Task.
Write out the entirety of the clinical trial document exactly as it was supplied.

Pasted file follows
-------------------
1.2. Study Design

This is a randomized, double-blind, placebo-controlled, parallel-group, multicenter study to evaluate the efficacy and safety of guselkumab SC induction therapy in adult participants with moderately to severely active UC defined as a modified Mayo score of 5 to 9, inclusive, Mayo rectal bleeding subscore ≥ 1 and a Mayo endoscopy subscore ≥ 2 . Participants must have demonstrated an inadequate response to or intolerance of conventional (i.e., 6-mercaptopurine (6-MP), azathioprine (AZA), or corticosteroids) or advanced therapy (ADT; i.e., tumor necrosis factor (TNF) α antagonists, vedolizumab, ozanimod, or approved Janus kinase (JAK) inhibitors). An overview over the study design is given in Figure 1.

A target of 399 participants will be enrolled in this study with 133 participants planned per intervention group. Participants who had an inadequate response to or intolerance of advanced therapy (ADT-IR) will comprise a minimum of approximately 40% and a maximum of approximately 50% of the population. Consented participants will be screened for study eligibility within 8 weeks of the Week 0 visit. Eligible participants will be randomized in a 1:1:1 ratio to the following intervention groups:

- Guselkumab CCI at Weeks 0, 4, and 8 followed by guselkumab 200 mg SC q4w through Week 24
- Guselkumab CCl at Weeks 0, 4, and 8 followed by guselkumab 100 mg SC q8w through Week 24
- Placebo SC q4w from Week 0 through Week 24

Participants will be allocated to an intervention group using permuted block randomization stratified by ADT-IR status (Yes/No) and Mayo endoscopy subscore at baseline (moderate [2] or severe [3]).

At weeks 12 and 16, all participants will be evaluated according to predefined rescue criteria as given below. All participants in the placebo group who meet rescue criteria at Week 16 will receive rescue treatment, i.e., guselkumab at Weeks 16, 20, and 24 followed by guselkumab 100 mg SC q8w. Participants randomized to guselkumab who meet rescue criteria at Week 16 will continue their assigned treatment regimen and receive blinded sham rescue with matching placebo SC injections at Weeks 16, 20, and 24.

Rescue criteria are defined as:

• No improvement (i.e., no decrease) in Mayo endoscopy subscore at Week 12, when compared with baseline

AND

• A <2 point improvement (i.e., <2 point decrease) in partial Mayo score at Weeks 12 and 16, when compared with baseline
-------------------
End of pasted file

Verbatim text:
1.2. Study Design

This is a randomized, double-blind, placebo-controlled, parallel-group, multicenter study to evaluate the efficacy and safety of guselkumab SC induction therapy in adult participants with moderately to severely active UC defined as a modified Mayo score of 5 to 9, inclusive, Mayo rectal bleeding subscore ≥ 1 and a Mayo endoscopy subscore ≥ 2 . Participants must have demonstrated an inadequate response to or intolerance of conventional (i.e., 6-mercaptopurine (6-MP), azathioprine (AZA), or corticosteroids) or advanced therapy (ADT; i.e., tumor necrosis factor (TNF) α antagonists, vedolizumab, ozanimod, or approved Janus kinase (JAK) inhibitors). An overview over the study design is given in Figure 1.

A target of 399 participants will be enrolled in this study with 133 participants planned per intervention group. Participants who had an inadequate response to or intolerance of advanced therapy (ADT-IR) will comprise a minimum of approximately 40% and a maximum of approximately 50% of the population. Consented participants will be screened for study eligibility within 8 weeks of the Week 0 visit. Eligible participants will be randomized in a 1:1:1 ratio to the following intervention groups:

- Guselkumab CCI at Weeks 0, 4, and 8 followed by guselkumab 200 mg SC q4w through Week 24
- Guselkumab CCl at Weeks 0, 4, and 8 followed by guselkumab 100 mg SC q8w through Week 24
- Placebo SC q4w from Week 0 through Week 24

Participants will be allocated to an intervention group using permuted block randomization stratified by ADT-IR status (Yes/No) and Mayo endoscopy subscore at baseline (moderate [2] or severe [3]).

At weeks 12 and 16, all participants will be evaluated according to predefined rescue criteria as given below. All participants in the placebo group who meet rescue criteria at Week 16 will receive rescue treatment, i.e., guselkumab at Weeks 16, 20, and 24 followed by guselkumab 100 mg SC q8w. Participants randomized to guselkumab who meet rescue criteria at Week 16 will continue their assigned treatment regimen and receive blinded sham rescue with matching placebo SC injections at Weeks 16, 20, and 24.

Rescue criteria are defined as:

• No improvement (i.e., no decrease) in Mayo endoscopy subscore at Week 12, when compared with baseline

AND

• A <2 point improvement (i.e., <2 point decrease) in partial Mayo score at Weeks 12 and 16, when compared with baseline